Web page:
Last edited 20 Apr 2016

Folded plate construction

Folded plate1.jpg

Folded plate structures are assemblies of flat plates, or slabs, inclined in different directions and joined along their longitudinal edges. In this way the structural system is capable of carrying loads without the need for additional supporting beams along mutual edges. This technique originated in Germany in the 1920s and became popular in Russia and the United States during the 1930s to construct roofs for industrial warehouses and public buildings.

Modern folded plate structures are typically made of cast in situ or precast reinforced concrete, or steel plate.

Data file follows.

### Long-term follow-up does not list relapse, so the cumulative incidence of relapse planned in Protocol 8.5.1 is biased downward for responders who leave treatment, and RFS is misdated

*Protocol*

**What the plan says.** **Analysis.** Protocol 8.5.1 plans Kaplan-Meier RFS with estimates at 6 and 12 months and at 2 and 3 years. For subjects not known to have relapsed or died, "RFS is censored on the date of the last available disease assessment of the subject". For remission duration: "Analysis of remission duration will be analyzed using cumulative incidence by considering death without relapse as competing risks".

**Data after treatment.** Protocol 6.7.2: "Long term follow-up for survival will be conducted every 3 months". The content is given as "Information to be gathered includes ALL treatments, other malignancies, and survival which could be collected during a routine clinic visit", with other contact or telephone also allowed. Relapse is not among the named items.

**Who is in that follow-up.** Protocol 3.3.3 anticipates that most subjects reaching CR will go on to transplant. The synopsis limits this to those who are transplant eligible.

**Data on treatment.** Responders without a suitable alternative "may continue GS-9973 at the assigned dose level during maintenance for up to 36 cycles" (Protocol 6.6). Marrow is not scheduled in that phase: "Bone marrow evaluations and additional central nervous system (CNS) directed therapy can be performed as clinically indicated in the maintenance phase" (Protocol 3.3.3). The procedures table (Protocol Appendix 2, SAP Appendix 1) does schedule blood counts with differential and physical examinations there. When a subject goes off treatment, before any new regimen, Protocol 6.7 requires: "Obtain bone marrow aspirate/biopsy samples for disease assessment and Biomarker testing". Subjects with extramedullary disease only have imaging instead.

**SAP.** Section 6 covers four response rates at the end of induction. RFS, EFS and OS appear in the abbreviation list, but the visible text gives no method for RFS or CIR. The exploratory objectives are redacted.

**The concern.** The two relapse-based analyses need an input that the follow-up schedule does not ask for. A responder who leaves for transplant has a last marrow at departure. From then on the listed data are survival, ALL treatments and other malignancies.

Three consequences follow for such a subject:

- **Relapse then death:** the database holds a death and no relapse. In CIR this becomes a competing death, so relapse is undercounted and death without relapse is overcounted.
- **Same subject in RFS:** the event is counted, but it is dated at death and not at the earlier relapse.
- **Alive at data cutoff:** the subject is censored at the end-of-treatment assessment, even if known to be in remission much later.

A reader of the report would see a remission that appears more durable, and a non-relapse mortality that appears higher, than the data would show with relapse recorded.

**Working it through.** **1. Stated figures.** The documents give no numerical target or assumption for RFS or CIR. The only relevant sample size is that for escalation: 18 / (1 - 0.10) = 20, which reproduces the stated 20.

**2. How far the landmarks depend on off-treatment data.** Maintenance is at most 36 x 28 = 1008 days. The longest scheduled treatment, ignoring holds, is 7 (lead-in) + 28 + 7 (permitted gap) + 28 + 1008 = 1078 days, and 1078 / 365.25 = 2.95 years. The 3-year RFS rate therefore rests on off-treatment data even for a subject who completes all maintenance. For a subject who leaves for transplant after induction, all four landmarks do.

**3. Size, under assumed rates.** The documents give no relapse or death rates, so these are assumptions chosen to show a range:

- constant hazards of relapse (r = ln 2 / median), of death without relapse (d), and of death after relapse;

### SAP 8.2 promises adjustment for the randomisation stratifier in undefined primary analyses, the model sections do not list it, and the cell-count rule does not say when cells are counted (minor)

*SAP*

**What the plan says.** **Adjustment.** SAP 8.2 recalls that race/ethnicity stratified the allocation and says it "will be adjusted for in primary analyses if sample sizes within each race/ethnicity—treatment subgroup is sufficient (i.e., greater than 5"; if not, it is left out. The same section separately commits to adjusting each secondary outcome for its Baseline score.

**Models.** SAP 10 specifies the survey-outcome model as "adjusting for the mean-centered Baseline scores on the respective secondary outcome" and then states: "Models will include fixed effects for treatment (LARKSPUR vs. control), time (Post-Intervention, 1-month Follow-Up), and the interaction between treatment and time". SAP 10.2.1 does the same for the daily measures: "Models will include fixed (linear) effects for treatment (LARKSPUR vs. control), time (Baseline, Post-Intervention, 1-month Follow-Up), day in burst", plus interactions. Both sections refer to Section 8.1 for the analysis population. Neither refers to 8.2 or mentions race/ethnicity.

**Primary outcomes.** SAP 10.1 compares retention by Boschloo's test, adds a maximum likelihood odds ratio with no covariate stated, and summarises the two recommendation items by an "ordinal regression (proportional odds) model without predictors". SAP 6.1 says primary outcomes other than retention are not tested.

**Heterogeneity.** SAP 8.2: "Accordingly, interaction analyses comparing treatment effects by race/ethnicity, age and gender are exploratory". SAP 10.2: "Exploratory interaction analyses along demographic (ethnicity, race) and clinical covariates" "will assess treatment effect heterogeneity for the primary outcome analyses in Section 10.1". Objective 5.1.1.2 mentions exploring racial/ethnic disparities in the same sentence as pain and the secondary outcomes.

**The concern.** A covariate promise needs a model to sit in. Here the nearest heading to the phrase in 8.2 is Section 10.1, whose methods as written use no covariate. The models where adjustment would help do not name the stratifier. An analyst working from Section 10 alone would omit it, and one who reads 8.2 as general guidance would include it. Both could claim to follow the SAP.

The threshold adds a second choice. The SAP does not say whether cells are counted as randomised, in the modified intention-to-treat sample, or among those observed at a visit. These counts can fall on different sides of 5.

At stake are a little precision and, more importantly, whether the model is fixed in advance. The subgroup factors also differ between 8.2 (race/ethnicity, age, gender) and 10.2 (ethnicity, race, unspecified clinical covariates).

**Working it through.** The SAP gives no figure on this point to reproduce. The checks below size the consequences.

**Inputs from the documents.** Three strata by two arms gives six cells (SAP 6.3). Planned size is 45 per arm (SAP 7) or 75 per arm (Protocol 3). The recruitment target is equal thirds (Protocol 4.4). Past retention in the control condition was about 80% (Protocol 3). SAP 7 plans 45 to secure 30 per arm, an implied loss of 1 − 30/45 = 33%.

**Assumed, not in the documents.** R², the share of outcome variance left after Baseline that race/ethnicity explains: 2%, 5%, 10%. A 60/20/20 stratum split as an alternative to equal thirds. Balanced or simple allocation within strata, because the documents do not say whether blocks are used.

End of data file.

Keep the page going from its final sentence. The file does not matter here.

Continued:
They can provide a multitude of shapes and overall forms:

  • Prismatic: Rectangular plates.
  • Pyramidal: Non-rectangular plates.
  • Prismoidal: Triangular or trapezoidal plates.

There are several benefits of folded plate construction. They are simpler to manufacture than other shells such as cylindrical shells, with relatively simple formwork required, and usually use less material. However, folded plates require more materials than curved shells since there is normally more bending involved.

Folded plate structures have an intrinsic rigidity and high load-carrying capacity which makes them economical over long spans that need to be free of internal columns and other obstructions.

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[edit] External references

  • ‘Building Construction Handbook’ (6th ed.), CHUDLEY, R., GREENO, R., Butterworth-Heinemann (2007)